ORIGINAL RESEARCH article
Sec. Life-Course Epidemiology and Social Inequalities in Health
Volume 10 - 2022 | https://doi.org/10.3389/fpubh.2022.1015902
Regional burden of chronic kidney disease in North Africa and Middle East during 1990–2019; Results from Global Burden of Disease study 2019
- 1Non-Communicable Diseases Research Center, Endocrinology and Metabolism Population Sciences Institute, Tehran University of Medical Sciences, Tehran, Iran
- 2Endocrinology and Metabolism Research Center, Endocrinology and Metabolism Clinical Sciences Institute, Tehran University of Medical Sciences, Tehran, Iran
- 3Osteoporosis Research Center, Endocrinology and Metabolism Population Sciences Institute, Tehran University of Medical Sciences, Tehran, Iran
- 4Center for Microsystems Technology, Imec and Ghent University, Gent, Belgium
- 5Feinberg School of Medicine, Feinberg Cardiovascular Research Institute, Northwestern University, Chicago, IL, United States
- 6Department of Biostatistics, University of Social Welfare and Rehabilitation Sciences, Tehran, Iran
Objectives: Updating burden data of chronic kidney disease (CKD) as one of the most prevalent non-communicable diseases is essential for proper provision of healthcare by policymakers. We aimed to estimate the burden of CKD and its attributed burden in North Africa and Middle East region (NAME) during 1990–2019.
Methods: The CKD-related Global Burden of Disease (GBD) 2019 estimates were extracted from Health Metrics and Evaluation (IHME) website.
Results: In 2019, 2,034,879 new CKD cases (95% Uncertainty interval 1,875,830 to 2,202,724) with an age-standardized incidence rate of 447.5 (415.1 to 482.8) per 100,000 was reported, showing a 70.9% increase in the past 30 years. CKD led to 111,812 deaths (96,421 to 130,853) with an age-standardized rate of 30.4 (26.3 to 35.4) per 100,000. The highest increase and decrease in the mortality rate were estimated in Morocco 21.8% (−8.9 to 51.6) and Kuwait −41.5% (−51.2 to −29.1). In 2019, CKD was responsible for 744.4 (646.1 to 851.8) age-standardized disability-adjusted life years (DALYs), mostly contributed to “other and unspecified causes” [237.2 (191.1 to 288.4)], type 2 diabetes [205.9 (162.4 to 253.6)], and hypertension [203.3 (165.8 to 243)]. An increase was noted in DALYs from ages 25–29 and surged with an accelerating pattern by age. Kidney dysfunction, high systolic blood pressure, and high body mass index ranked as the top three risk factors for the disorder.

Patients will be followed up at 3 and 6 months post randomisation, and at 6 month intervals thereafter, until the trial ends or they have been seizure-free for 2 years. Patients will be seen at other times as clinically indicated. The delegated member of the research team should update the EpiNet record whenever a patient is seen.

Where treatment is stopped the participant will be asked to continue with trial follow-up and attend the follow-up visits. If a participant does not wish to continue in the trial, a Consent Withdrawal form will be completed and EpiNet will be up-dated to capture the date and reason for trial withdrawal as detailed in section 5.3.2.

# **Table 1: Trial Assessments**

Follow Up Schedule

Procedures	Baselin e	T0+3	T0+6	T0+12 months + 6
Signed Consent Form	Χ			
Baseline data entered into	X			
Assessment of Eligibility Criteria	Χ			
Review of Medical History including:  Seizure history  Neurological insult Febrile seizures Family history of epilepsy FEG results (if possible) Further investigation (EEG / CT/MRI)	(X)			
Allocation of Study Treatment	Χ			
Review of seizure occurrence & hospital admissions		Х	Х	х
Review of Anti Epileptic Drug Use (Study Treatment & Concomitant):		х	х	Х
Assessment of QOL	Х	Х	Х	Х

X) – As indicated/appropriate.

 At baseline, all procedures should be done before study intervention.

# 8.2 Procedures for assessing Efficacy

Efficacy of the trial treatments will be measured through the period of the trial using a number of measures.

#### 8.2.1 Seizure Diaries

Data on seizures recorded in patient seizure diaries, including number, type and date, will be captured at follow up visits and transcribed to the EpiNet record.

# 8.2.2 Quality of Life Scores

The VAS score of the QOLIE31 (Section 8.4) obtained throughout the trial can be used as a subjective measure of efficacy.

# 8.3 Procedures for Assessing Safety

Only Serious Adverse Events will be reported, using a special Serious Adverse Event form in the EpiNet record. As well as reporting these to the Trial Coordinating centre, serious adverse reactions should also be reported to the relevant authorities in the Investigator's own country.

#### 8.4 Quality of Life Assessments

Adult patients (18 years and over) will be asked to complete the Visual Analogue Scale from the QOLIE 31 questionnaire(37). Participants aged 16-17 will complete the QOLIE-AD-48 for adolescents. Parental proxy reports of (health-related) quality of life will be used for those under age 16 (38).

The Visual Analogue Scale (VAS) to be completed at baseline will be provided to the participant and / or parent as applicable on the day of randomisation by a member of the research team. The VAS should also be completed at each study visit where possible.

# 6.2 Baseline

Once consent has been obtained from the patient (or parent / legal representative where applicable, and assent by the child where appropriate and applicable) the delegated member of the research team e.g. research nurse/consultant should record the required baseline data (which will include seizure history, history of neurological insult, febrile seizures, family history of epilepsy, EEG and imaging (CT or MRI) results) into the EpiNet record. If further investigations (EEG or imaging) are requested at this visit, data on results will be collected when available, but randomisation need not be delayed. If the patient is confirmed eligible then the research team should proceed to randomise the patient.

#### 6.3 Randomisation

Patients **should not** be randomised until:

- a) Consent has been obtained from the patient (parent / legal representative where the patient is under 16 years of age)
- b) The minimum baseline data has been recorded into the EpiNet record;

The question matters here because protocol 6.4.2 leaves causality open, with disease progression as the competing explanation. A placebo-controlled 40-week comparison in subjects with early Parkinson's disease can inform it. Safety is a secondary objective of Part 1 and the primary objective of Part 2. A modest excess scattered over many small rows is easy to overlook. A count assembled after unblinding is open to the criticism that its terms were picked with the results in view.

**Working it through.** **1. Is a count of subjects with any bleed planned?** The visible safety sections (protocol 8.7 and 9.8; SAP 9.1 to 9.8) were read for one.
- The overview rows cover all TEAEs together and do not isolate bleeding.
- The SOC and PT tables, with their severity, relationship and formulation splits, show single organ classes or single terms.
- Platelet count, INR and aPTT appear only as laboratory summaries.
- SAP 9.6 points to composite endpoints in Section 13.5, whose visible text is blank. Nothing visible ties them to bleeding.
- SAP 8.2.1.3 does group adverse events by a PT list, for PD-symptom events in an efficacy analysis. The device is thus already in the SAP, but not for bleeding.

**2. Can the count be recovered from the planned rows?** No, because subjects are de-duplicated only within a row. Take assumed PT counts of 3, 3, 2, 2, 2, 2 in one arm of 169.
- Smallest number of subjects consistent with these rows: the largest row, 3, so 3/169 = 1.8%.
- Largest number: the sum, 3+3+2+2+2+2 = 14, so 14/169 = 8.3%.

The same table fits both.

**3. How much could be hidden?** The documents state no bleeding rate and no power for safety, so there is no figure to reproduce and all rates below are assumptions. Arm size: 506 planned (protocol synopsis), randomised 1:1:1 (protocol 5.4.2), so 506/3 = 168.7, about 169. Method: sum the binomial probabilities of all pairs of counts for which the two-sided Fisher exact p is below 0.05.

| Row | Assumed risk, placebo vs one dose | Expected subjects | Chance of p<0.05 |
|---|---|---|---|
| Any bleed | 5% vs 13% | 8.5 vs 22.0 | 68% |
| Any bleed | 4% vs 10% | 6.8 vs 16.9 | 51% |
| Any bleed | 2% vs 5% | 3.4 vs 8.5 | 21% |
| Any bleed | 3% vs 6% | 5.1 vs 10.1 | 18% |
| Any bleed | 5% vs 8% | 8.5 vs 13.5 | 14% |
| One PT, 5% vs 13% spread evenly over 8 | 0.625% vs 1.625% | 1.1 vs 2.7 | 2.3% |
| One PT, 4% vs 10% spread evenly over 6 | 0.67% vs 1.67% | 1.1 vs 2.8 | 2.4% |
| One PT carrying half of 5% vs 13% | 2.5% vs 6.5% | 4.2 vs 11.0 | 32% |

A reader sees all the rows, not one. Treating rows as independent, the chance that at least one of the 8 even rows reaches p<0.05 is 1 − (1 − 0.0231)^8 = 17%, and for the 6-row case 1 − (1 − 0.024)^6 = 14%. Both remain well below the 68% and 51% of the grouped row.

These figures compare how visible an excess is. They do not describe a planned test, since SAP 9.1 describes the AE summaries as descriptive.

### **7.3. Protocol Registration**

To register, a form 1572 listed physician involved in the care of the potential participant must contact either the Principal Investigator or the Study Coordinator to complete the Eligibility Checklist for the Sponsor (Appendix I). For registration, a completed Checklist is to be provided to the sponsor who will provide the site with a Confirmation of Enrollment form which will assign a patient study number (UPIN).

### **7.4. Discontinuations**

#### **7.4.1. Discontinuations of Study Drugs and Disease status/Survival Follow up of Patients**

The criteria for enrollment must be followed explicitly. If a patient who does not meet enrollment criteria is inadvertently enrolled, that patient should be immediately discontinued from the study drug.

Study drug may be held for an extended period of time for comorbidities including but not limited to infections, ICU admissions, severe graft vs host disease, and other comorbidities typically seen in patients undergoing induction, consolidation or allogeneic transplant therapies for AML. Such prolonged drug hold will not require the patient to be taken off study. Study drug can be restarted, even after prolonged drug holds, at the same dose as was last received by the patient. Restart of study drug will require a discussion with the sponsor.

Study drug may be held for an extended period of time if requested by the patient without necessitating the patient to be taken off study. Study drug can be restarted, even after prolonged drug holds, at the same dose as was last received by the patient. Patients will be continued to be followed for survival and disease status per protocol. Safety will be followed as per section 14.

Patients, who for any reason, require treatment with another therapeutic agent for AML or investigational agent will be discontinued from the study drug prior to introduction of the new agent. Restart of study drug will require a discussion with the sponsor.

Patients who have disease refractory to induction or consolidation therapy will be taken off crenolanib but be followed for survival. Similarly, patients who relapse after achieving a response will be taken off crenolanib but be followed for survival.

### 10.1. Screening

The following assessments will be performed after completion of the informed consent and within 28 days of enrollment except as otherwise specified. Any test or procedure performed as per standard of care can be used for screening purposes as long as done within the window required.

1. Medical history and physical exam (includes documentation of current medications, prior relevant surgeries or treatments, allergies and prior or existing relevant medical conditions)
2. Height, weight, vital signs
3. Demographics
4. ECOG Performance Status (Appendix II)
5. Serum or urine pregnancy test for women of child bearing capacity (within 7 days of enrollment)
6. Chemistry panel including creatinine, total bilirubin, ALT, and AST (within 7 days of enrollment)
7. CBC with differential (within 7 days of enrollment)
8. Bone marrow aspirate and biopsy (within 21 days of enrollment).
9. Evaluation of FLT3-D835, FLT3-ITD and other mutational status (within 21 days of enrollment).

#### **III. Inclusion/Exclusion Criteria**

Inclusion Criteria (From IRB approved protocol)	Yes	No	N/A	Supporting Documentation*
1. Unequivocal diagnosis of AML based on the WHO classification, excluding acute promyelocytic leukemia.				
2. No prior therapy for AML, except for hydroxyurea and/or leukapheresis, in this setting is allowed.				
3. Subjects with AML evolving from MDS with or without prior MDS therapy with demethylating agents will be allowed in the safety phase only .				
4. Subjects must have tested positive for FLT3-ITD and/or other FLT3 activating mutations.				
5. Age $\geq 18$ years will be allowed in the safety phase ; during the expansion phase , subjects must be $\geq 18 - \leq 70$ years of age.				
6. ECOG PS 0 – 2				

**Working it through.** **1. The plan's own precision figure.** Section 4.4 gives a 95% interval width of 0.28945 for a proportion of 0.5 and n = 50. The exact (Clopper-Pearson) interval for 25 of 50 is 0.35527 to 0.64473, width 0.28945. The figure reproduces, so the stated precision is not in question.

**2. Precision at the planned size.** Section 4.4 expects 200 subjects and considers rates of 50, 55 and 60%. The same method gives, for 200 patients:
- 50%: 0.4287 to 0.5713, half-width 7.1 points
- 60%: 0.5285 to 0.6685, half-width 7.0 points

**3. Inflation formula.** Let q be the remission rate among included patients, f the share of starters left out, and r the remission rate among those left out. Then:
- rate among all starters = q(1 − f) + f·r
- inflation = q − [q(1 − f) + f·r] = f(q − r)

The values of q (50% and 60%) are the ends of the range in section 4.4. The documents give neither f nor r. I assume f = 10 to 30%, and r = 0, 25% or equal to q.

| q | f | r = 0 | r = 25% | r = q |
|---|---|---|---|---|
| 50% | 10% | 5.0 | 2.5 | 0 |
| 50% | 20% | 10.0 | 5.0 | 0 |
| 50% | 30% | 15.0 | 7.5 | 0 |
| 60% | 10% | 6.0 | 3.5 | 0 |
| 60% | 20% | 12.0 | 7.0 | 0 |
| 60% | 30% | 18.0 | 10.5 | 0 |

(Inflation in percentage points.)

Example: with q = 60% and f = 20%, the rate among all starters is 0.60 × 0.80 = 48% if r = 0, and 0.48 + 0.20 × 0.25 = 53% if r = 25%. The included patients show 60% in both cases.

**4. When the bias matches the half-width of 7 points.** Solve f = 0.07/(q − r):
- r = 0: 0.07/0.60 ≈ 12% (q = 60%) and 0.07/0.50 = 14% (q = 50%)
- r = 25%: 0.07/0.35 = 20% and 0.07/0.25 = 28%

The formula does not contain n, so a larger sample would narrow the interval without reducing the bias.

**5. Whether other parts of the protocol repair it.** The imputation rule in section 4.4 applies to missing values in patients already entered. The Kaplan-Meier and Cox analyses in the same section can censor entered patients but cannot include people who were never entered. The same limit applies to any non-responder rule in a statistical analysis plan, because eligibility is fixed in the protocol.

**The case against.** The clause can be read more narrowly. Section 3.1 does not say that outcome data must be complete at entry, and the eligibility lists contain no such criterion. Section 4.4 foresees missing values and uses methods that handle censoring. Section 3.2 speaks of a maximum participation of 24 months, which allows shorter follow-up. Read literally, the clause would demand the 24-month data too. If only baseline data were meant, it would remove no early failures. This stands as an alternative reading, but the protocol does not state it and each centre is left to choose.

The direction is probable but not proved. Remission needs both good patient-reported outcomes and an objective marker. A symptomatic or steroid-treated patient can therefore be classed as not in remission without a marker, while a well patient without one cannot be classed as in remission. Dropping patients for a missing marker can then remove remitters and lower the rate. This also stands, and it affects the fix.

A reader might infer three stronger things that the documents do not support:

Conclusions: Our study raised an alarm regarding the increasing CKD burden in NAME. There is an urgency to deal with hypertension and overweight/obesity at the primary care level, implementing CKD screening for at-risk groups, and facilitating the accessibility to appropriate treatments.
Chronic kidney disease (CKD) is one of the leading non-communicable diseases (NCDs) associated with high morbidity and mortality, especially it is considered as a risk factor for cardiovascular diseases (CVDs) (1, 2). It is diagnosed by reduced estimated glomerular filtration rate to <60 mL/min/1.73 m2, albuminuria (at least 30 mg/24 h), or persistence increase in kidney damage markers for >three months (3). The estimated global prevalence of CKD is 10–16% of the general population, which increases by age (4, 5). CKD prevalence in low or middle-income countries is higher than that in high-income countries (6). Moreover, its global mortality rate and disability-adjusted life years (DALYs) were estimated to be at 1.2 and 35 million based on the Global Burden of Disease (GBD) study 2016, respectively (7).